This article originally appeared on Cinema Scholars
Returning to the unhinged film persona he has grown into for the last decade, Nicolas Cage stars in Prisoners of the Ghostland. Directed by Sian Sono and co-starring Sofia Boutella, Nick Cassavetes and Bill Moseley, Cage and Sono attempt a genre mashup of post-apocalyptic action with spaghetti westerns and martial arts. It all adds up to an incoherent mess of themes, indecision and missed opportunities.
Prisoners of the Ghostland takes place in a near-lawless frontier city called Samurai Town. The wealthy warlord of the town The Governor (Moseley) has lost his adopted granddaughter Bernice (Boutella). In order to find her, the Governor recruits an imprisoned criminal known as Hero (Cage) to retrieve her.
To expedite her rescue, the Governor equips Hero with a high-tech suit which will explode in various spots if he hurts Bernice. After three day’s time, it will blow up entirely. Given his task, Hero heads off towards the ghostland with his own demons chasing him along the way.
Sono might have a clear idea what he wants from this film, but he can’t convey it clearly to an audience. The film opens as East-meets-West mashup, but turns into a Mad Max-style wasteland, and continues to go back-and-forth until you have whiplash.
Cage never settles on Hero’s characterizaton. Is he supposed to be a near-silent Man With No Name, or the Tasmanian devil we come to expect from the Oscar winner? Hero will go long stretches with little to no dialogue and then will wildly exclaim his intentions on a pedestal, then return to silence.
Even the more supernatural elements are poorly explained and executed. Hero is able to track down Bernice, but she is “trapped” by the ghosts and lost in a trance. The ghosts are never shown as actually being evil. When the characters meet the “ghosts”, they act as neutral parties and encourage Hero to defeat the Governor in order to free the land.
The ghostland traps Hero and Bernice. After an injury, Hero dreams a vision. In his dream, he goes to a real place he and Bernice had just left, but then wakes up right where he was.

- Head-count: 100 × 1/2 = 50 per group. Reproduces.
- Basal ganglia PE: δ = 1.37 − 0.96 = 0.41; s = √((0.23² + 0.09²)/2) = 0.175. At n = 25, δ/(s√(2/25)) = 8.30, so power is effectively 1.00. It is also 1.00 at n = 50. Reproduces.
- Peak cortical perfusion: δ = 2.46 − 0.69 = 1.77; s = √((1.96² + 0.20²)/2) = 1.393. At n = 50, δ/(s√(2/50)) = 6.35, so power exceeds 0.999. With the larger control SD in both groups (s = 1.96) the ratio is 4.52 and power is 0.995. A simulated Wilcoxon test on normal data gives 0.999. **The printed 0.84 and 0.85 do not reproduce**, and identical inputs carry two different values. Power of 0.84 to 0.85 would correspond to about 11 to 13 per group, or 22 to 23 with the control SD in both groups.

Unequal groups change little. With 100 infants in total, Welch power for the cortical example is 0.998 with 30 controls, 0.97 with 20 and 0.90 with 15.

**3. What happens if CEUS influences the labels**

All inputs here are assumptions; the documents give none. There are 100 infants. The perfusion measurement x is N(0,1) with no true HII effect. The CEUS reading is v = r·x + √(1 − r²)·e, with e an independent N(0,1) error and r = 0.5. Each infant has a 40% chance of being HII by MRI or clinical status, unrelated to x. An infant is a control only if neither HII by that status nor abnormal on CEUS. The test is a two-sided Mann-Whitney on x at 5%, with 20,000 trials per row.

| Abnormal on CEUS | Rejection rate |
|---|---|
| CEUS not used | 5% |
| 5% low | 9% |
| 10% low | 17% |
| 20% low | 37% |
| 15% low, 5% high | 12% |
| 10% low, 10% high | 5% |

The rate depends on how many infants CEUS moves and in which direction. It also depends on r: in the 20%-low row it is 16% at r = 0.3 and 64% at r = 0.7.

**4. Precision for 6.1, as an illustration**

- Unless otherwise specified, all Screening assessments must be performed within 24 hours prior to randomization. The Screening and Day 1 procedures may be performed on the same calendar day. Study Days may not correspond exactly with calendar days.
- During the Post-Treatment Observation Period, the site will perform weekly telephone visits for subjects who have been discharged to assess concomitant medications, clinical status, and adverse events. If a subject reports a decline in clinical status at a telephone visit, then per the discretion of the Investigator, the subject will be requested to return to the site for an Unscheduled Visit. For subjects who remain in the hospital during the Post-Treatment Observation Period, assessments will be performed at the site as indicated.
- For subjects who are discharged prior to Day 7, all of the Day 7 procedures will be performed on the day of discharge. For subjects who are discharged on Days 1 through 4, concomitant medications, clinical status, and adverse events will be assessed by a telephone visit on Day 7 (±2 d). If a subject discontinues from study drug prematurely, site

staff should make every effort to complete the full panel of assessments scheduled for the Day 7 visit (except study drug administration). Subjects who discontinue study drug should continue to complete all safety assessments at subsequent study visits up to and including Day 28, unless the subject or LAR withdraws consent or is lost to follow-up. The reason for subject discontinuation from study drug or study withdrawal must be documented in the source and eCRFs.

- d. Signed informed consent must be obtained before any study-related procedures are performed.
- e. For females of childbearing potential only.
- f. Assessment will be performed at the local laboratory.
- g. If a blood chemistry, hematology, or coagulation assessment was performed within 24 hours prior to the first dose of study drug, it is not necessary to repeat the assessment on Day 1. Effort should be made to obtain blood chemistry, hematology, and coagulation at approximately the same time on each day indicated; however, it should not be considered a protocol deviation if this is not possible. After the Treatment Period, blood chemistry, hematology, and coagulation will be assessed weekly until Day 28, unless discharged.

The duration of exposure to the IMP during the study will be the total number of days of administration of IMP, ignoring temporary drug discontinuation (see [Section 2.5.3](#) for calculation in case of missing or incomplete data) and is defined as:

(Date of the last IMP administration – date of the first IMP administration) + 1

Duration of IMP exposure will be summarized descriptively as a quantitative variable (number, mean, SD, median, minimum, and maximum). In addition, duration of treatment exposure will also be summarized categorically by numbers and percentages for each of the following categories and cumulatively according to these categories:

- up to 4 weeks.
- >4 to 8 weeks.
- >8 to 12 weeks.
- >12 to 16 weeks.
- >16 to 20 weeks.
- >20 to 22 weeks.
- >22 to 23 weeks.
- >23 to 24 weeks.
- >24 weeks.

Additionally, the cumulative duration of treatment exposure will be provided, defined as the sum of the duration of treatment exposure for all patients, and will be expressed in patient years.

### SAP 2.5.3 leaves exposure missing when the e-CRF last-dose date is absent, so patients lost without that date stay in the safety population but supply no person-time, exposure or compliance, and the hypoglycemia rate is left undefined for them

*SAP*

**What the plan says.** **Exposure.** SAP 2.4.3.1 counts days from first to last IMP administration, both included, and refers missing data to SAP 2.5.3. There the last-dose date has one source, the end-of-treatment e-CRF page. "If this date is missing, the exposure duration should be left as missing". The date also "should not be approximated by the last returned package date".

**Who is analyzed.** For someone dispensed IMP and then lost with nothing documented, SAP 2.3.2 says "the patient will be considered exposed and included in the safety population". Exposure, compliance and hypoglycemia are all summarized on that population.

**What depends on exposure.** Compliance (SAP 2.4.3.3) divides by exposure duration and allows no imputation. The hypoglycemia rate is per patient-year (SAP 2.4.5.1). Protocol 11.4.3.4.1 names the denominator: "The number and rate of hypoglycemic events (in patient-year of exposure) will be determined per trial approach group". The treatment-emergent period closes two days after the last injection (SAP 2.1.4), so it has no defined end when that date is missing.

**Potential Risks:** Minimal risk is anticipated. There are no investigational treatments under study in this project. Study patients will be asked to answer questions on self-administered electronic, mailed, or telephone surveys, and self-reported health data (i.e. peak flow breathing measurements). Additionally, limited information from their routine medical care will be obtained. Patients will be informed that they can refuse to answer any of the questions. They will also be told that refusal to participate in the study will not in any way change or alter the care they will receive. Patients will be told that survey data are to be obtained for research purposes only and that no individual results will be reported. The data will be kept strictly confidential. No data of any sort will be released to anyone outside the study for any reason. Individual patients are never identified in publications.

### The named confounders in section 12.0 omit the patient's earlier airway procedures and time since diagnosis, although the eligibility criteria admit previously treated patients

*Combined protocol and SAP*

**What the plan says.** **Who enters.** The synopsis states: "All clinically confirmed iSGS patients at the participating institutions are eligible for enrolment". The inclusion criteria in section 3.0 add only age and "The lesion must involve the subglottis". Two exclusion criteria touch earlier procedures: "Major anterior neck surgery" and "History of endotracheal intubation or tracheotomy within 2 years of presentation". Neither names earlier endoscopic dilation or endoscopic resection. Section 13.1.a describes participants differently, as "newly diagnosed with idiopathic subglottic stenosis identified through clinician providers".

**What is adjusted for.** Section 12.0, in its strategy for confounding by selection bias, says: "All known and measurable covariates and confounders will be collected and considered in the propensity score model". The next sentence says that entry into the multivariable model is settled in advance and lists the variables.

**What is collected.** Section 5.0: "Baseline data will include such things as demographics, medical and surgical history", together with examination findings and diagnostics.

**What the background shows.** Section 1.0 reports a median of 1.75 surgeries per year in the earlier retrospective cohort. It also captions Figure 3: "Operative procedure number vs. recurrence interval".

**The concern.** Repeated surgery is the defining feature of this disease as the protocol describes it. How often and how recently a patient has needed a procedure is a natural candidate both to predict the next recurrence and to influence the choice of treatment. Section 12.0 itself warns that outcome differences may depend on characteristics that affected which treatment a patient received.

This inconsistency never gives the film a firm hold on where everything is taking place and what the real stakes are. The governor is obviously a villain, but what is his relationship to the ghosts? Why did Bernice run away? Why do the ghosts care about this in-between land? Nothing is thoroughly explained and is too silly to care about.
Sofia Boutella was the biggest disappointment. The Algerian actress has shown an impressive physical and emotional presence films like Kingsman: The Secret Service and Star Trek: Beyond. Here, Boutella does little more than stand in a trance and has one brief action scene that lasts no longer than 30 seconds.
Moseley has the firmest grasp on the type of film he is in, going 12 notches higher over-the-top than the rest of the actors. The Governor is a brash, silly character, but he is more of an obnoxious blowhard than a dangerous presence. Moseley snarls through the film but can’t elevate the proceedings.
Cage’s inconsistency is prescient of the film’s problems. Cage’s steely presence is enough for the film the relax into. When he flips the switch, he will exclaim to a group of perplexed townsfolk how he lost a testicle. During the rare action scenes, Cage suddenly turns into a ballerina of violence, despite barely doing anything action-adjacent prior.
Despite all the problems, Prisoners of the Ghostland is not completely without merit. Sono and produciton designer Toshohiro Isomi craft a rich environment of western and kung fu movie-inspired set designs. Costume designer Chieko Matsumoto draws equal inspiration into the vibrant dresses and komonos.
Cinematographer Sôhei Tanikawa puts as much effort into the film as anyone, delivering some starkly beautiful visuals without overdoing it. He mixes clear, bright interiors of a bank heist with sun-drenched desert vistas without breaking a sweat. Despite the beauty of some of these shots, the contrasts add to the film’s whiplash narrative.
Sono choices on violence are as inconsistent as the film. While a number of deaths are relatively bloodless, some are viscerally violent and visually interesting. But, as with the rest of the film, Sono never settles on one side or the other. It all adds up to an inconsistent vision and a push-pull of genres.
Prisoners of the Ghostland assuages fans of Cage’s lunacy, but Sono’s artistic prowess only stretches so far. Despite the exceptional visual elements of the film, the story is an incoherent mess of confusion and heavy-handed themes that never pay off. The film ends up as too strange to understand and too boring to care about.